The U.S. returning to normalcy is seeming much more likely thanks to the rapid influx in COVID-19 vaccinations, with 21.3% of Americans being fully vaccinated as of April 11, 2020 (NPR COVID-19 Vaccine Tracker). As millions of vaccines are administered every day, public events, such as conventions, can be planned under safe conditions. However, most anime conventions haven’t been held in over a year, and while usually one year wouldn’t make much of a difference in the number of people interested in the subject of the convention, 2020 lockdowns give rise to a different story.
Increased Searches for Anime
With quarantine leaving hundreds of millions of Americans at home with less to do, people began finding more ways to be entertained, and in turn, discovering different forms of entertainment. Americans, especially teenagers and young adults, have started watching anime and reading manga significantly more than they did prior to the beginning of quarantine in March 2020. In fact, Google Trends for the search result “anime” in the last 2 years shows double the searches for the term between April 2019 and April 2021 (see image below).
Additionally, the trends show there’s little to no change within the last 5 years in the U.S. for the search term “anime” until the time quarantine began. With the rapid change in the number of Americans interested in anime over the last 12 months, it seems easy to infer that the number of people interested in attending anime conventions will likely skyrocket as well.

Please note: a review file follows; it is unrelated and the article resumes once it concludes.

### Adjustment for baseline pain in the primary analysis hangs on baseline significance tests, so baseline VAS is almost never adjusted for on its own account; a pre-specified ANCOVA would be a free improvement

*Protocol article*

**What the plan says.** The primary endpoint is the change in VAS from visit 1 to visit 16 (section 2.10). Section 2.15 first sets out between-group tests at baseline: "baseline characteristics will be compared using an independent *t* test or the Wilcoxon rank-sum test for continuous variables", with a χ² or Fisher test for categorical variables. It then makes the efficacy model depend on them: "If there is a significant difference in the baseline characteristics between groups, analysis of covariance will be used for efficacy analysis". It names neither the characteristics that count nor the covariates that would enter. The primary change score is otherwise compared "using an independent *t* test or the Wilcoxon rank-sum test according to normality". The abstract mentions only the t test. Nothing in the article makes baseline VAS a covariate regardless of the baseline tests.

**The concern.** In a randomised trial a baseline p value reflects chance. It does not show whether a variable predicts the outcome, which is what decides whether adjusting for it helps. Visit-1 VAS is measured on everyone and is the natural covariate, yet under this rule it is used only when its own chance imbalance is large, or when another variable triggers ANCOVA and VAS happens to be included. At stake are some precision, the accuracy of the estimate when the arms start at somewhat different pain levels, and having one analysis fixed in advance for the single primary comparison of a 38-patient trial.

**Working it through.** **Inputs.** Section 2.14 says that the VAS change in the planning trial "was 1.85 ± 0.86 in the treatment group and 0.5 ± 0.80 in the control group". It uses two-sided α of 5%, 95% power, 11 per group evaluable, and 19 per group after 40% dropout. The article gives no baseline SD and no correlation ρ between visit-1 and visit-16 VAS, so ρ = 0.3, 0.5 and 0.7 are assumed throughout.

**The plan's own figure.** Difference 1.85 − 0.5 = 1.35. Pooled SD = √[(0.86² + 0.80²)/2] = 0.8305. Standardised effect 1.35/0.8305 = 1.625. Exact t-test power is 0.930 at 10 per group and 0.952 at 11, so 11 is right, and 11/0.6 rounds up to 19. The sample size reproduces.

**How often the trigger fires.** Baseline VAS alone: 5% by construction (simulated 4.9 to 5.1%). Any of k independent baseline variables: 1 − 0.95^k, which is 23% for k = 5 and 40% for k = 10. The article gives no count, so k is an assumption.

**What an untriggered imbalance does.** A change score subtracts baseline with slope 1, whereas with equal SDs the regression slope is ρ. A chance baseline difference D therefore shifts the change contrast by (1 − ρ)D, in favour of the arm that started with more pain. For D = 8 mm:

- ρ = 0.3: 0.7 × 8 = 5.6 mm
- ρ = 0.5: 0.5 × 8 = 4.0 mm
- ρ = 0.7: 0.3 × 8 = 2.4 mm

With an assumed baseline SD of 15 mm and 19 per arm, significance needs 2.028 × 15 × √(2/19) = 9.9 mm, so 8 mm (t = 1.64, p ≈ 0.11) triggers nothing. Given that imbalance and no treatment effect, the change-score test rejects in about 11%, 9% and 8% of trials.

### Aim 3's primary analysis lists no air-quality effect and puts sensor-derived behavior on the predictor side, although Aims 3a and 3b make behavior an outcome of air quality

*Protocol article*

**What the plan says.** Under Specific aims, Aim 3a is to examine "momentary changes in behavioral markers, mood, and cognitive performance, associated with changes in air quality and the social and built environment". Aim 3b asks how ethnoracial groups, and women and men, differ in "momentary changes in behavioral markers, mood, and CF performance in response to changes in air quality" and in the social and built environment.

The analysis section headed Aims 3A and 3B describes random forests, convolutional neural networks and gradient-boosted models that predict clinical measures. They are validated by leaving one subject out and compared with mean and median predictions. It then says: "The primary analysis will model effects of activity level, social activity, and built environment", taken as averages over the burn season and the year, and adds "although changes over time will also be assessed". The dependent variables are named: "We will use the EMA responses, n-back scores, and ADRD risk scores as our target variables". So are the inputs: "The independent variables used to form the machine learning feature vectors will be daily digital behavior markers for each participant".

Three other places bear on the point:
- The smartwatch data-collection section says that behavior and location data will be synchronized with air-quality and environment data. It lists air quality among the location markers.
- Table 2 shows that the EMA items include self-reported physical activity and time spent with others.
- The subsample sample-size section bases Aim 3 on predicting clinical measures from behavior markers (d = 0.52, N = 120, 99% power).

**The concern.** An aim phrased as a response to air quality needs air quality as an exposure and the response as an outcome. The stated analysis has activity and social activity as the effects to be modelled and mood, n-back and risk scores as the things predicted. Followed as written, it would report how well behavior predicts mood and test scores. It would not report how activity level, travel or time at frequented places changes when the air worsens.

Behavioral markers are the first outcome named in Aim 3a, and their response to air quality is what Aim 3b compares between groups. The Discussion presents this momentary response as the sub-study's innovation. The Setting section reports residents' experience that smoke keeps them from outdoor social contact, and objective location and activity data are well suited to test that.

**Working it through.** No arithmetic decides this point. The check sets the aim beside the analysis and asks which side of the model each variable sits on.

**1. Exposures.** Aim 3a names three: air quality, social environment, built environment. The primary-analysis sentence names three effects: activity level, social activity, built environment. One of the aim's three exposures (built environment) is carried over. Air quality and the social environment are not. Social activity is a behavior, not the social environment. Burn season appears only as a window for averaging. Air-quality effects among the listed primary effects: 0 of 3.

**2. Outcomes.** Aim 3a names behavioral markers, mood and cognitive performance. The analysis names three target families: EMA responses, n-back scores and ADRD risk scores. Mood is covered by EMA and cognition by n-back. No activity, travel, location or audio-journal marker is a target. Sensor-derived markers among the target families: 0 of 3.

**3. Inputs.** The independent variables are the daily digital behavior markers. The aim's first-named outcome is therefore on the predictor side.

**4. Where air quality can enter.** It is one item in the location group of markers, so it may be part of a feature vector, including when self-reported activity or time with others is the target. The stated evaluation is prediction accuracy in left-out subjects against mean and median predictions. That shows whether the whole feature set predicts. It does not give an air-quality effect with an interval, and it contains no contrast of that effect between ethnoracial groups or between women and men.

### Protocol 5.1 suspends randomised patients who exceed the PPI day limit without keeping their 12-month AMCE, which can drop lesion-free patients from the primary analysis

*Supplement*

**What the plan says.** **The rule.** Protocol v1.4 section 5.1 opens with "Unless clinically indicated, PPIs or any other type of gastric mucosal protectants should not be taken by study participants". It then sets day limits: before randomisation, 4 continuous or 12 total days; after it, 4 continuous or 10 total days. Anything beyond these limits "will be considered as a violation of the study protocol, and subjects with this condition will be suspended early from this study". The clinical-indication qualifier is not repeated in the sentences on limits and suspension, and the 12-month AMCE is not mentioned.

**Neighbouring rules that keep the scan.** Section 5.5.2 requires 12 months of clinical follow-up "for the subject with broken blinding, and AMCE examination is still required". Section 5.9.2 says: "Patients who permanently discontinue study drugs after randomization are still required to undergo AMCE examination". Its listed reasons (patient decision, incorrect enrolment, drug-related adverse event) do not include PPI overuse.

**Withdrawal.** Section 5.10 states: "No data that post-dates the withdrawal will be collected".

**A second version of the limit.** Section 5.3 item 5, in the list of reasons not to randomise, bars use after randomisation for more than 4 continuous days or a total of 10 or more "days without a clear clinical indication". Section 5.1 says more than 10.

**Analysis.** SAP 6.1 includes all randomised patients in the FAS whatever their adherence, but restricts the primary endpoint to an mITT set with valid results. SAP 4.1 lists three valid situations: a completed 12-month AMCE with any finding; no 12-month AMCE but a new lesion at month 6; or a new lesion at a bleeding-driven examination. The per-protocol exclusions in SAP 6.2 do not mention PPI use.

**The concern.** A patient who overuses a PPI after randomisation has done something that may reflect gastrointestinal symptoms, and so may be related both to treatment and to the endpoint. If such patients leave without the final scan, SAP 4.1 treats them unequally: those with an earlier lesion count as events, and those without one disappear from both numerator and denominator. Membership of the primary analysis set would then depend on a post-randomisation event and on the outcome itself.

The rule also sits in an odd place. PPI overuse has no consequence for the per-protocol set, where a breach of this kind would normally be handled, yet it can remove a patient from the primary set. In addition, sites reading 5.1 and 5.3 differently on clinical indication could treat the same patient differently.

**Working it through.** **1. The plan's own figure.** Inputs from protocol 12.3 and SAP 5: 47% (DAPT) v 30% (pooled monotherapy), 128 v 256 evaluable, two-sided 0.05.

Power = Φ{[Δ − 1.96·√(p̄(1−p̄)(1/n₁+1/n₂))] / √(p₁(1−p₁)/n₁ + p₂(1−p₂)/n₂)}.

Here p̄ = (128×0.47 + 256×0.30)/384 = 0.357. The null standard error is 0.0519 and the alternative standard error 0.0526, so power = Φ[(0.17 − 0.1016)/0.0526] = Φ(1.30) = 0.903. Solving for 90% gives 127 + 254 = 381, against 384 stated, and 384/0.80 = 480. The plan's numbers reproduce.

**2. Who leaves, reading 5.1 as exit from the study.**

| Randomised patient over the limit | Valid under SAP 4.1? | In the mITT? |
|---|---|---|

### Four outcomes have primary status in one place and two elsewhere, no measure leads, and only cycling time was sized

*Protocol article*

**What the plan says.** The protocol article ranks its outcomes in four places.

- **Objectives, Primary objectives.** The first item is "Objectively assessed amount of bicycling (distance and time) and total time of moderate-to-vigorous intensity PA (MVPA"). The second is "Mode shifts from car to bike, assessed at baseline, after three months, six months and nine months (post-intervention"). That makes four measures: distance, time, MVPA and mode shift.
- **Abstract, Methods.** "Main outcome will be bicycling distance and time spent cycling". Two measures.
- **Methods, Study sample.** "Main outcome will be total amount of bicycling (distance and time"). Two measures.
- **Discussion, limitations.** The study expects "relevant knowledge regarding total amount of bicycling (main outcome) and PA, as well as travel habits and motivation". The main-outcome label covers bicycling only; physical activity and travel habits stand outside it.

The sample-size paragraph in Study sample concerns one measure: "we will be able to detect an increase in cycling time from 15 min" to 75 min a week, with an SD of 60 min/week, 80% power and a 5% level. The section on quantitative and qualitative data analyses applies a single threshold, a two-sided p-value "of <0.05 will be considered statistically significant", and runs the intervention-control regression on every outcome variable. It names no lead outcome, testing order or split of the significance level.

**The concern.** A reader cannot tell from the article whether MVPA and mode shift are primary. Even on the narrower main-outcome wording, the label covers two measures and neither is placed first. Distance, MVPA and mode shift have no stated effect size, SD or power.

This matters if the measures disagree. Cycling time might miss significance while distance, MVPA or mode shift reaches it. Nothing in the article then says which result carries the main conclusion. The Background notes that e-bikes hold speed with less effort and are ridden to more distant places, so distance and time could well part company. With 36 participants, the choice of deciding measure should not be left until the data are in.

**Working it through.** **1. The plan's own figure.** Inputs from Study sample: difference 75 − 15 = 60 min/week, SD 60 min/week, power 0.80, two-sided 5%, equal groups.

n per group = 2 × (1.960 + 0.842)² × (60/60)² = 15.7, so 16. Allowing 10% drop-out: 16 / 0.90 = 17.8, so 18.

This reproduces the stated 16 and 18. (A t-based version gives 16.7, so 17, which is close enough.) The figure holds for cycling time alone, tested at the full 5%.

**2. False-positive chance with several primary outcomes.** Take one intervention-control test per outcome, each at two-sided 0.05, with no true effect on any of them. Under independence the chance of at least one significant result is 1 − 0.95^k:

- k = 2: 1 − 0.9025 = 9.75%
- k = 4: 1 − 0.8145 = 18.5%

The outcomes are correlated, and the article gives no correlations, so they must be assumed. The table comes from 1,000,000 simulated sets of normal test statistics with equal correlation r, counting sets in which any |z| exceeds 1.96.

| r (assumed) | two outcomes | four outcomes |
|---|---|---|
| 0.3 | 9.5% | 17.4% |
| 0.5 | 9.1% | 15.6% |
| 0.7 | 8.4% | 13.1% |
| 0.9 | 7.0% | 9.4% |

However, while more people are interested in anime and anime culture, there are also many people who are wary of going to conventions anytime soon, even if it’s no longer a health hazard to go to a crowded public event. Considering this, it’s likely that even though more Americans enjoy the topics celebrated at conventions, the number of people attending might not waver much from the usual number, due to the simultaneous decrease in people comfortable going to conventions so soon and the increase in people interested in conventions as a whole.
Returning to Normal?
It appears only time will tell whether the number of con attendees will rise, fall, or stay the same, but there’s no argument that anime has found a bigger home than it has ever seen in the U.S. before, and with more people interested in it, we’ll be seeing a lot more fan content and appreciation, both online and in person.
Is your show planning for higher or lower attendance? Is that your choice, or dictated by venue or local health regulations? Let us help you navigate these numbers. Usagi Medical will help your con AT NO COST on an advisory basis.